Health and safety tips to consider before getting a tattoo

A tattoo artist draws a woman on a man's arm during the 10th annual Buenos Aires Tattoo Show in Buenos Aires, Argentina. Natacha Pisarenko, The Canadian Press

EDMONTON – Health officials in Alberta are strongly encouraging anyone who’s considering getting a tattoo to do their research first.

“Body art is something that should be done in as safe an environment as possible and as clean an environment as possible,” said Dr. Chris Sikora, a medical officer of health with Alberta Health Services (AHS).

Concerns about health and safety at tattoo parlours came up earlier this week after AHS shut down a home-based operator in Edmonton due to unsanitary conditions.

According to AHS’ notice of closure,Tazzman Tattoo was breaking a number of the health standards and guidelines for tattooing. “Tattoo needles and tubes were contaminated with ink and blood and not sterile at the point of use,” the report read.

Clients who have received tattoos from Tazzman Tattoos are being urged to be tested for Hepatitis B, Hepatitis C and HIV.

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READ MORE: Home-based tattoo operator shut down due to unsanitary conditions; clients urged to be tested

While the closure is a “relatively unusual occurrence” in the Edmonton area, according to Sikora, there have been a number of home-based tattoo operators shut down across Alberta.

According to documents on the AHS website, three other tattoo shops have been closed by the health authority in the Edmonton Zone since 2011. Nine tattoo operators in the Calgary Zone have been shut down in the same time period, and another six were shut down in the Central Zone.

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From the preparation and handling of instruments and equipment, to the space in which a tattoo artist operates, there are a number of guidelines that must be followed. (read the full documents below).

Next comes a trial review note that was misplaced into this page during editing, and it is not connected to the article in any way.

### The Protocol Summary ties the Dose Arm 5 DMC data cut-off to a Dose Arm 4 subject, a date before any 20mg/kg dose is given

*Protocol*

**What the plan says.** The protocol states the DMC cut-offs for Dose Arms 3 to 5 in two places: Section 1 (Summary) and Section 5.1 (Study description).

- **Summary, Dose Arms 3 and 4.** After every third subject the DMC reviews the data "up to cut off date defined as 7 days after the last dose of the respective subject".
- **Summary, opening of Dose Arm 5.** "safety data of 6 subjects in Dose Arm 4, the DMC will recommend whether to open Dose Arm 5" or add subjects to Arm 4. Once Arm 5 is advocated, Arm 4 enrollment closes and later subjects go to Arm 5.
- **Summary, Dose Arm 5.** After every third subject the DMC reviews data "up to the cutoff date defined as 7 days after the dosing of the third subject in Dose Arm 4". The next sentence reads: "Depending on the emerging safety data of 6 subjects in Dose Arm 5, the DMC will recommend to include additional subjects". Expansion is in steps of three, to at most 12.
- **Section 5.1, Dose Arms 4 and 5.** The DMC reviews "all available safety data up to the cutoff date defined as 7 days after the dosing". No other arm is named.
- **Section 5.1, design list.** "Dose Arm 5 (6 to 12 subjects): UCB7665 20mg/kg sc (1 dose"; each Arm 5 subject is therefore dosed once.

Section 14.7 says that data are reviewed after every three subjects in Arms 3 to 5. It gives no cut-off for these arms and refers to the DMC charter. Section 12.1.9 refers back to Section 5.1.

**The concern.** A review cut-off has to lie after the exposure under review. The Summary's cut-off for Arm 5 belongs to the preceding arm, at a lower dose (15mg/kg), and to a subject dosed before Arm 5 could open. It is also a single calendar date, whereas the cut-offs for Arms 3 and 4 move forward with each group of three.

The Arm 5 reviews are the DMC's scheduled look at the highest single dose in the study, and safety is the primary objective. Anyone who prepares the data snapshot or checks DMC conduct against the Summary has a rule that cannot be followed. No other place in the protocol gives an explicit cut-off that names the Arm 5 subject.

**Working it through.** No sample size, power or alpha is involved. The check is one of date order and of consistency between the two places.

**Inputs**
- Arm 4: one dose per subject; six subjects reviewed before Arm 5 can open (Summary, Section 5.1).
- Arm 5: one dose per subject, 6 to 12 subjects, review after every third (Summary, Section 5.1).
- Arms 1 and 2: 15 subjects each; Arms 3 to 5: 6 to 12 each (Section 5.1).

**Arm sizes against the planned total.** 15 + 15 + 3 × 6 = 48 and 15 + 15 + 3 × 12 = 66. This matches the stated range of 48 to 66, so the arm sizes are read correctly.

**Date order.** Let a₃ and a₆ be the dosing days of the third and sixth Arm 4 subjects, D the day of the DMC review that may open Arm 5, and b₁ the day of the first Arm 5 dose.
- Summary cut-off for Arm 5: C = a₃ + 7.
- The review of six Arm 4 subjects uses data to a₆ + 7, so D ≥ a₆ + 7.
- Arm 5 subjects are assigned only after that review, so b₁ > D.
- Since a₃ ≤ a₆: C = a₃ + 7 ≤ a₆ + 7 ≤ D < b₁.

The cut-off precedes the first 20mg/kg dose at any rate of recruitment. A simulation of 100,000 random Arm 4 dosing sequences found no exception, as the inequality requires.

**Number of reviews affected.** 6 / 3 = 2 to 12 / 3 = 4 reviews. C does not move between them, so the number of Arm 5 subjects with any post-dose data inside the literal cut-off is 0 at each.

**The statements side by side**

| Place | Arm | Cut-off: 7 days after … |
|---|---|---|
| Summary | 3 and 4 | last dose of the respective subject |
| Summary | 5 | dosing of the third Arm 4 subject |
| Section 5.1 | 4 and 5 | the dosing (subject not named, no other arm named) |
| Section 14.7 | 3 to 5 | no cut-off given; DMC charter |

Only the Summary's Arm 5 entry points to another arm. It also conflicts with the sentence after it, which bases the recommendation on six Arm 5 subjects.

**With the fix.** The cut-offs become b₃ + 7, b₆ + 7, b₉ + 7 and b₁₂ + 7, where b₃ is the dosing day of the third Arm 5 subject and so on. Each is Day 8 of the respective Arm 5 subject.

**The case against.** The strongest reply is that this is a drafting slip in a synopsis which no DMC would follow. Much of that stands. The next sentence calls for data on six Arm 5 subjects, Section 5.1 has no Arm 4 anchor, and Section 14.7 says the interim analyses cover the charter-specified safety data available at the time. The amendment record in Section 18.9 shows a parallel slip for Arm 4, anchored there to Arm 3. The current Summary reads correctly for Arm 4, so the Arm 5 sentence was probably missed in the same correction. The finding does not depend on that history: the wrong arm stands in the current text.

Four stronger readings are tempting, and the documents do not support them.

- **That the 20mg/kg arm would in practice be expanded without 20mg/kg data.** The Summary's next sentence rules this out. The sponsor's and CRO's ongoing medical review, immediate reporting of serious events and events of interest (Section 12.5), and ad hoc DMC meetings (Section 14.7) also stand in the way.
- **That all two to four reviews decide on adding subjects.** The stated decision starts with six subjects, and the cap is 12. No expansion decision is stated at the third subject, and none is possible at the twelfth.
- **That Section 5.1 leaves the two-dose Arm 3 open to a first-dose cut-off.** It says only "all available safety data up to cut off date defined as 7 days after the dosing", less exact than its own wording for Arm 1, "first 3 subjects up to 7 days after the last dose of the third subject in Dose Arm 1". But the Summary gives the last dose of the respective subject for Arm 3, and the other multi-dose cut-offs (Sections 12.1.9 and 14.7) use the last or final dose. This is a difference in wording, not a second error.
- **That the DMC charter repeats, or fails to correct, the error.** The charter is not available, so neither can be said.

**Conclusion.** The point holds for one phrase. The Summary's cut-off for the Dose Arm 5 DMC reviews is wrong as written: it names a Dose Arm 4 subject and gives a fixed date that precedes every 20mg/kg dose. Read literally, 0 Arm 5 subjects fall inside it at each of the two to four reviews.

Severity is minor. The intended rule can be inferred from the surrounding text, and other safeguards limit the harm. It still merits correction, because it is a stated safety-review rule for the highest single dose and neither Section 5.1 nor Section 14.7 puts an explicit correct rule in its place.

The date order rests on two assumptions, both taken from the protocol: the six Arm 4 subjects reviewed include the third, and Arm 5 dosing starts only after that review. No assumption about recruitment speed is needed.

“Alberta Health Services does routinely inspect tattoo operators. Part of that inspection process is assurance that they are in compliance with the tattooing regulations and guidelines from Alberta Health,” said Sikora.

And it’s particularly important for those receiving tattoos from home-based operators to ensure the artist is following the rules, Sikora added.

“Most of the time, a home-based tattoo operation is not going to be an inspected facility.”

“If it has a store front, those odds are there’s better chance that it would have been an inspected facility,” added Sikora.

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As result, Sikora urges people to do their research – go for a consultation, look around, and ask questions.

“Ask for an inspection report from Alberta Health Services, ask for the business licence,” he explained. “It is perfectly within your right as a customer to be able ask for those, to see those things and ensure to yourself that it’s being done in as safe a manner as possible.”

If the artist in unable to produce these documents, customers should contact AHS or their local health regulator.

Tips to follow before receiving a tattoo and Alberta’s Health Standards and Guidelines for Tattooing have been posted below:



Standards In Tattooing

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